19:39 GMT09 August 2020
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    The two probes, named after characters from a famous animated film by Pixar, became space pioneers for having the latest technology called CubeSats – small and relatively cheap satellites, capable of operating in deep space.

    NASA has admitted to having lost contact with two of its MarCO (short for Mars Cube One) probes, nicknamed WALL-E and EVE, upon them going silent for over a month after passing by Mars. The two probes were launched along with the InSight Mars lander and helped NASA watch its descent to the Red Planet.

    MarCO's mission was to determine how far into deep space new small probes, produced using the CubeSat technology, can go without failing, so after passing by Mars, WALL-E and EVE continued to go further into the expanse of our solar system until both stopped receiving and transmitting commands. WALL-E is currently over 1.6 million kilometres away from Mars and EVE has ventured even further — 3.2 million kilometres from the Red Planet.

    NASA has two versions of what might have happened to them. WALL-E had a leaky thruster, which could cause "wobbling". At such distances from Earth the probes have to align their antennas very precisely to communicate with operations control and wobbling might prevent them from doing so.

    READ MORE: NASA's InSight Mars Lander Starts Work, Sends Selfie (PHOTOS)

    Another possibility is that their brightness sensors malfunctioned, meaning they won't be able to determine where the sun is. They need to know its position to direct their solar panels correctly and to recharge their batteries.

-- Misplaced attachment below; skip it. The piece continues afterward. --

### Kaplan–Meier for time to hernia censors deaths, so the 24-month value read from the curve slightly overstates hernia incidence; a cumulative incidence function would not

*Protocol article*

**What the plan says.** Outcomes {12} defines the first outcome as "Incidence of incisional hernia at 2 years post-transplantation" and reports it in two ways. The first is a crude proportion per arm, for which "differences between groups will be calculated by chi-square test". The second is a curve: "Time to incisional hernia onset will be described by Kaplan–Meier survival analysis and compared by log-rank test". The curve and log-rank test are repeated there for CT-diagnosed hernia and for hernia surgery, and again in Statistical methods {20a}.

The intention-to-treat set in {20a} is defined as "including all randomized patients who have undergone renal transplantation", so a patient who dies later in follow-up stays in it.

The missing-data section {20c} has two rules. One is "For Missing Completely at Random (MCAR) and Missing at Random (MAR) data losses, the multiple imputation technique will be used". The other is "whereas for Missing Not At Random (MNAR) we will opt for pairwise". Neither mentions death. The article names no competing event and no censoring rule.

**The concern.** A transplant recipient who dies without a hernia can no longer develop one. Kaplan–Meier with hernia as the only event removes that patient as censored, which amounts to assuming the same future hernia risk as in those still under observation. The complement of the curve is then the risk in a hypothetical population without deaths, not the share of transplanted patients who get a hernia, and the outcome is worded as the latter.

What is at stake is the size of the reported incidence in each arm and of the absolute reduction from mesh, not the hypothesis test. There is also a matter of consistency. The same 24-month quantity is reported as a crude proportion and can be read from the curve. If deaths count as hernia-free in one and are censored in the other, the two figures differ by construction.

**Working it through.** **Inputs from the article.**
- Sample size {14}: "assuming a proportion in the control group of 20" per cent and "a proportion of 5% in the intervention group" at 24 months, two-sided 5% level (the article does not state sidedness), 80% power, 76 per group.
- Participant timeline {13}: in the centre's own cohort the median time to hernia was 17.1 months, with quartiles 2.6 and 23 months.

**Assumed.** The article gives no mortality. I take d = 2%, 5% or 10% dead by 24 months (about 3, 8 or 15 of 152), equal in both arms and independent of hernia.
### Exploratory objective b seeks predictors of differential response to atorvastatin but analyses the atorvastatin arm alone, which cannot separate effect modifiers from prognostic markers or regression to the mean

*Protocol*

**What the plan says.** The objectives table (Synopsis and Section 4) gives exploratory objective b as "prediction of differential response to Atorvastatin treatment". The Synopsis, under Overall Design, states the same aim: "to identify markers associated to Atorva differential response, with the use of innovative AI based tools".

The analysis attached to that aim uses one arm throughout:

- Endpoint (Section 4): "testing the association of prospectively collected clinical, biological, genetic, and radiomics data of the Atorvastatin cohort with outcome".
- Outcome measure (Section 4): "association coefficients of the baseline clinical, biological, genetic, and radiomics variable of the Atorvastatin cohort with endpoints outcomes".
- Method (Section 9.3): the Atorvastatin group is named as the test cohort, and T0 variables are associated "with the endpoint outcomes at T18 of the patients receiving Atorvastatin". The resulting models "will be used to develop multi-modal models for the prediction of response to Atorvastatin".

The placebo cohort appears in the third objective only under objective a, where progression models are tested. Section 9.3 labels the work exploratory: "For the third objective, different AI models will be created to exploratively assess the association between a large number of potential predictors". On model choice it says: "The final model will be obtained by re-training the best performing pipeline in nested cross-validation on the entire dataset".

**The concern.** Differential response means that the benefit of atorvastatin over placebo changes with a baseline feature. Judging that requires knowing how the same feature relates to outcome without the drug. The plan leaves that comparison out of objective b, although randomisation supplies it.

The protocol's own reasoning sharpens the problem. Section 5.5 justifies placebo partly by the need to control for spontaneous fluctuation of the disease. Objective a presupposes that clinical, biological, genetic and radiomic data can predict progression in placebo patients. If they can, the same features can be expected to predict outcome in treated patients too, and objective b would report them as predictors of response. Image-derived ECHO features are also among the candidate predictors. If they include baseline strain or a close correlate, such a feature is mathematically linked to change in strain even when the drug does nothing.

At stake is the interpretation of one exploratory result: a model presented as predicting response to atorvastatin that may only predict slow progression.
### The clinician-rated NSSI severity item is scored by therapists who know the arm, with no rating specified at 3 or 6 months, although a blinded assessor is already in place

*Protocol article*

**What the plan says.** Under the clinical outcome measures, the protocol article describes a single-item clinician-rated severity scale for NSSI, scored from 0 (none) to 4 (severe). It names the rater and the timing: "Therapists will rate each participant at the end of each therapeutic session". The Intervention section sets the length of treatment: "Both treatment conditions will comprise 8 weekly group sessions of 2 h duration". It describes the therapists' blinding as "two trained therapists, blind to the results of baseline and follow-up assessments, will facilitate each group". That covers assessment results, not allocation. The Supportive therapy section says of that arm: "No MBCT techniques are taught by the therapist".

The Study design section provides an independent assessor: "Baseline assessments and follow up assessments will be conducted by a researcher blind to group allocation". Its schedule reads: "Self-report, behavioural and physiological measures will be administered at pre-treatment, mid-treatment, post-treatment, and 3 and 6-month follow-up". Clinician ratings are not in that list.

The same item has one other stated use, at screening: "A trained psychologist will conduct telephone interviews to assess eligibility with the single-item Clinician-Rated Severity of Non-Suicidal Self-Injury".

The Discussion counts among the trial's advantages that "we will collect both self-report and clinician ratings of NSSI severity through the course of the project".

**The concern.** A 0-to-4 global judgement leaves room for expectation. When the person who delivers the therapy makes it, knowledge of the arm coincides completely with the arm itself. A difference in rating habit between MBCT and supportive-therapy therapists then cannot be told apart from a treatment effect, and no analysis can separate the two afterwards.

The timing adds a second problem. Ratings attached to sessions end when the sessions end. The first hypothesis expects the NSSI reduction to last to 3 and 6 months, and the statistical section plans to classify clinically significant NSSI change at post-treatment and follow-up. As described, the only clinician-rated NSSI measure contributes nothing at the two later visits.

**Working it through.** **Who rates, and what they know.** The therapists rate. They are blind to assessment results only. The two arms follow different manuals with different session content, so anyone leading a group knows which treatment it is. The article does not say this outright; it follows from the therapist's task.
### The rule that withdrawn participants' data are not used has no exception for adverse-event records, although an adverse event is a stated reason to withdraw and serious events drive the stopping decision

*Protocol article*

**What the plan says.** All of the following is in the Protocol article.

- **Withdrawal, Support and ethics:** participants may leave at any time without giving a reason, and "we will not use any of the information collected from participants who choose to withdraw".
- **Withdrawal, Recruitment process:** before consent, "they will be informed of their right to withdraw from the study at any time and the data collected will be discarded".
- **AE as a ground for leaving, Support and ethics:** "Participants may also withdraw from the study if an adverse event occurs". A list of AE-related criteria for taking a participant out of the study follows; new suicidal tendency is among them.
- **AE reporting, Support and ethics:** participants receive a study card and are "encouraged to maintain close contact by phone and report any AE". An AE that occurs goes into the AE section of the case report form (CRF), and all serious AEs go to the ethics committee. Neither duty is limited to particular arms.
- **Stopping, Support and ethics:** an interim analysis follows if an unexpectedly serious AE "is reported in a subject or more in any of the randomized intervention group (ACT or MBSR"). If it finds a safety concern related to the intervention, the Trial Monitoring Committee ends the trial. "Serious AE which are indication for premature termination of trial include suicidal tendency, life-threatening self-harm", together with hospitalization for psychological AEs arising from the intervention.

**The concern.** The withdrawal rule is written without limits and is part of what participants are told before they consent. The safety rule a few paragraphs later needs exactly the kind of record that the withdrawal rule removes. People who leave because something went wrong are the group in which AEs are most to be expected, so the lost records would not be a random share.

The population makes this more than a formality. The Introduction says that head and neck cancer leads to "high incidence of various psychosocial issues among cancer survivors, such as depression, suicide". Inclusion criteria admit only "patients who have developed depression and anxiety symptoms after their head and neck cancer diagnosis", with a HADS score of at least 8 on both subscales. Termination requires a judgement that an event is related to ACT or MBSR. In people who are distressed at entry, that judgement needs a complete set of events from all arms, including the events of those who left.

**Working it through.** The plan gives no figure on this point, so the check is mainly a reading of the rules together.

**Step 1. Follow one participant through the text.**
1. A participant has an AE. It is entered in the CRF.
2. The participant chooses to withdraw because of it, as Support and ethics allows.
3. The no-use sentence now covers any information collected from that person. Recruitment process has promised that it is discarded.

NASA admits that there is little chance that it will be able to re-establish connection with the probes in summer. They are orbiting the sun and by that time, the two will come much closer to Earth. However, it's not guaranteed that their equipment will survive such a long journey.

    READ MORE: LISTEN What Does Mars Wind Sound Like? NASA Reveals Audio Sample From Red Planet

    In any case, the NASA team considers MarCO a "spectacular success" since they have shown that such small (the size of a briefcase) and relatively cheap (around $18.5 million per mission) satellites can operate in deep space.

    "This mission was always about pushing the limits of miniaturized technology and seeing just how far it could take us. We've put a stake in the ground. Future CubeSats might go even farther", Andy Klesh, the mission's chief engineer said.


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    WALL-E, CubeSat, NASA, Mars, Space
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